We could not have picked a better night for the Bike Light Shoot-Out.

July 4, an evening traditionally filled with fireworks and fireflies, presented the perfect opportunity to test the firepower of two new LED lights made for the Schmidt dynohub.

The route: a 200-mile, point-to-point overnight jaunt from the state Capitol in Raleigh, NC to the Capitol grounds in downtown Richmond, Va.

The lights up for testing have been a source of ongoing debate on many listservs, including Randon.

• In one corner: the Supernova E3, a cylinder-shaped light in a sleek aluminum housing. The vital statistics: a 100,000-hour LED lifespan, full brightness at only 5 mph, and a built-in stand light for roadside visibility.

• In the other corner: the Schmidt Edelux. A true lightweight at 85 grams, the Edelux is shaped like a kettle drum and also housed in aluminum. It too has a standlight, powers up at low speeds and features a sensor setting that can automatically turn the light on at dusk.

The lights are within a few dollars of each other, although neither is cheap. Expect to plunk down $200 or more for either one.

Since the Edelux was not available until June of this year, I ordered a Supernova in the spring and put it to an early season test. The light threw a hot white pear-shaped pattern on the road, providing excellent light in front of the wheel and good visibility along the edge of the road. It also did an impressive job of lighting up street signs.

My initial impression: the Supernova's LED was a step up from the beloved Schmidt E6, which uses a yellow-hued halogen bulb.

But how would the Supernova stack up against Schmidt's Edelux? As luck would have it, riding buddy Branson Kimball got an Edelux just in time for our July 4 permanent. The head-to-head match-up was on.

We left downtown Raleigh at 6 p.m. and headed north through the rolling hills of several neighborhoods before popping out on Bike Route 1. We would follow the bike route for the majority of our journey.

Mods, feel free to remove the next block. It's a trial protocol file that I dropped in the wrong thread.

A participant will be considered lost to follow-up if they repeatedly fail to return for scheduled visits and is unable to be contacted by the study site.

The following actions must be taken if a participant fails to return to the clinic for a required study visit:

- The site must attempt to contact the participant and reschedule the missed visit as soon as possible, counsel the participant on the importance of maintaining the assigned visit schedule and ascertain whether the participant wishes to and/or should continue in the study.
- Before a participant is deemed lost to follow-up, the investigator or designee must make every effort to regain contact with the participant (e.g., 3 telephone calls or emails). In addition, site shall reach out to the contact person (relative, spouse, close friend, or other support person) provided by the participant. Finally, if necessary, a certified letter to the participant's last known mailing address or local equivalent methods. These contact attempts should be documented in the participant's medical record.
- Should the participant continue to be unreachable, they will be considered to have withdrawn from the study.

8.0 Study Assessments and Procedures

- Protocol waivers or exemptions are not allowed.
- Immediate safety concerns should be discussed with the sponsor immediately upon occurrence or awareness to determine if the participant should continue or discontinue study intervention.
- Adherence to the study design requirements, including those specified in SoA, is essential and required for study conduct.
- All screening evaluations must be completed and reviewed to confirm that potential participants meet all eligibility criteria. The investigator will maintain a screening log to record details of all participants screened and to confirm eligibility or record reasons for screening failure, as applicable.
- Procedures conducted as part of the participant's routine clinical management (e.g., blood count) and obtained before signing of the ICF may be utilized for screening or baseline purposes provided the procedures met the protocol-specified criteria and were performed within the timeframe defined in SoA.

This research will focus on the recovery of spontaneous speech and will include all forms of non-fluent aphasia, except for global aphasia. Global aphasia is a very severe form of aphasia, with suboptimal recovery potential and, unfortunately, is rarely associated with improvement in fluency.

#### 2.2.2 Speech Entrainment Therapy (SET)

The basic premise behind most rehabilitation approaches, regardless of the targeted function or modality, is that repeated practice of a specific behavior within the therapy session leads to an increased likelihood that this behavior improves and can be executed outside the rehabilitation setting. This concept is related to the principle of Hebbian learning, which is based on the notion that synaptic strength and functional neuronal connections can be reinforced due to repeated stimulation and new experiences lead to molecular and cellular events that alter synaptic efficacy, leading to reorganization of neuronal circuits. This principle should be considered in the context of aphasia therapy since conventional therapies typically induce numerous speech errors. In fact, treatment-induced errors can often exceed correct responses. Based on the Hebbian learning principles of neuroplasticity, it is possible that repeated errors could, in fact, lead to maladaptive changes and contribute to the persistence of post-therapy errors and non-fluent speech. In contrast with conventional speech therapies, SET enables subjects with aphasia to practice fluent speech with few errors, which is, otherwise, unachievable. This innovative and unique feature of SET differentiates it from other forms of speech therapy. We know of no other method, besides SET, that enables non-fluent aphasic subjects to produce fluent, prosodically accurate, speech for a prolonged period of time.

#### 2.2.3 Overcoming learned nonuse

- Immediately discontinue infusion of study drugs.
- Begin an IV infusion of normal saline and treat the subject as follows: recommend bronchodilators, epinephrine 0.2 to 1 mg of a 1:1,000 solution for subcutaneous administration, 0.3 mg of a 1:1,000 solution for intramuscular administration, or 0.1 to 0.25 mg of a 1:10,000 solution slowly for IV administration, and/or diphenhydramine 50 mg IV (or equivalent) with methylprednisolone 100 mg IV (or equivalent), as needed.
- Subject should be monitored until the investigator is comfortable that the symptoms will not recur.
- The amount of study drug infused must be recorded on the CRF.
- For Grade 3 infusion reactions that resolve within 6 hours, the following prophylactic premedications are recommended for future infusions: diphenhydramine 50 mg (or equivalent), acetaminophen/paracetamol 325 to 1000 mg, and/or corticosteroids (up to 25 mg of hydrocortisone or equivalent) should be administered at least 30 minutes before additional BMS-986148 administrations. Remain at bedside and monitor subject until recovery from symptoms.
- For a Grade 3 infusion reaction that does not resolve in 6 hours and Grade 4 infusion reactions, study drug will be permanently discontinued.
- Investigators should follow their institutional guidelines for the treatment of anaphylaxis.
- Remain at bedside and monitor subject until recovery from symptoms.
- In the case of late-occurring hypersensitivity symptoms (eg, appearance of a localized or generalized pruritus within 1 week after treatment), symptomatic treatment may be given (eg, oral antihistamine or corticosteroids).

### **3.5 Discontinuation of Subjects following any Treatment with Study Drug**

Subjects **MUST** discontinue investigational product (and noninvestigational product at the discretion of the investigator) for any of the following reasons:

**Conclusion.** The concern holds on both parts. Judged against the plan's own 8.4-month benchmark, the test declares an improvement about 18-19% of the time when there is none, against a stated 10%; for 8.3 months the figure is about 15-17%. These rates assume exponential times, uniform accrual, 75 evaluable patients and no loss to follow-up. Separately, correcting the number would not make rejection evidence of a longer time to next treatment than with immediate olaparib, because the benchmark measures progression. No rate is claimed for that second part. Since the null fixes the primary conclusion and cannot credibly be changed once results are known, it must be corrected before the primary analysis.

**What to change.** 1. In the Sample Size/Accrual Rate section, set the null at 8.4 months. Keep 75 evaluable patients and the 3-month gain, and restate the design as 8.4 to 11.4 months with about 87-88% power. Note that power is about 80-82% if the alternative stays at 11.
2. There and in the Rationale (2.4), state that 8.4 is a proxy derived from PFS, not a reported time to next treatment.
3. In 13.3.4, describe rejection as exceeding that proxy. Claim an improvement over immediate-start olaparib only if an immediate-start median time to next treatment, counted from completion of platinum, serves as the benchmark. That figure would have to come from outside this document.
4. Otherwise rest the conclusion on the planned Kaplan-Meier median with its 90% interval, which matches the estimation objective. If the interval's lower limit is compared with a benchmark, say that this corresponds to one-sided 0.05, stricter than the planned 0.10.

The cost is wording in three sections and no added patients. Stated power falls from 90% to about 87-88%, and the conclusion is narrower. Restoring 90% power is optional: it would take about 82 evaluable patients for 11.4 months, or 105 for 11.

Branson had been running his light ever since we'd departed. It was visible on the road even in the daylight. This did not bode well for the Supernova's chances—and my suspicion was correct.

About 40 miles up the road, conditions were finally dark enough to evaluate our lights side-by-side. The results: The Supernova was superior to the battery-operated LED lights of riding partners Jerry Phelps and Paul Pavlides. But the Supernova literally paled in comparison to Branson's Edelux. Time and time again, his light overwhelmed mine. In fact, it was so much brighter that I found myself relying on his beam – even when he was behind me in the pace line.

Some observations: the Edelux has a more yellowish hue than the Supernova and has a beam pattern reminiscent of the trapezoidal shape of the E6 but considerably wider.

Some randonneurs have complained about a dark spot that the Edelux leaves just in front of the bike. Branson also pointed out that weakness. In areas where potholes are plentiful, that might pose a drawback. Even so, in my opinion the Edelux's superior brightness more than makes up for that perceived flaw.

Meantime, the Supernova – or at least my model – is not without its own flaws. When the light is used upside down (and that's possible since the beam is symmetrical), water can leak into the housing. Supernova's engineers have assured owners that moisture will not damage the light's electronics. At last report they were working on a fix.

Okay, bottom line time. Both of these new LED lights mark a technological advance from the very fine E6 lights that randonneurs have been using for years. Both go a long way toward making night riding safer and more pleasurable. But for my money, the Edelux is the way to go. It's lighter, it's brighter – and it's watertight.

—Mike Dayton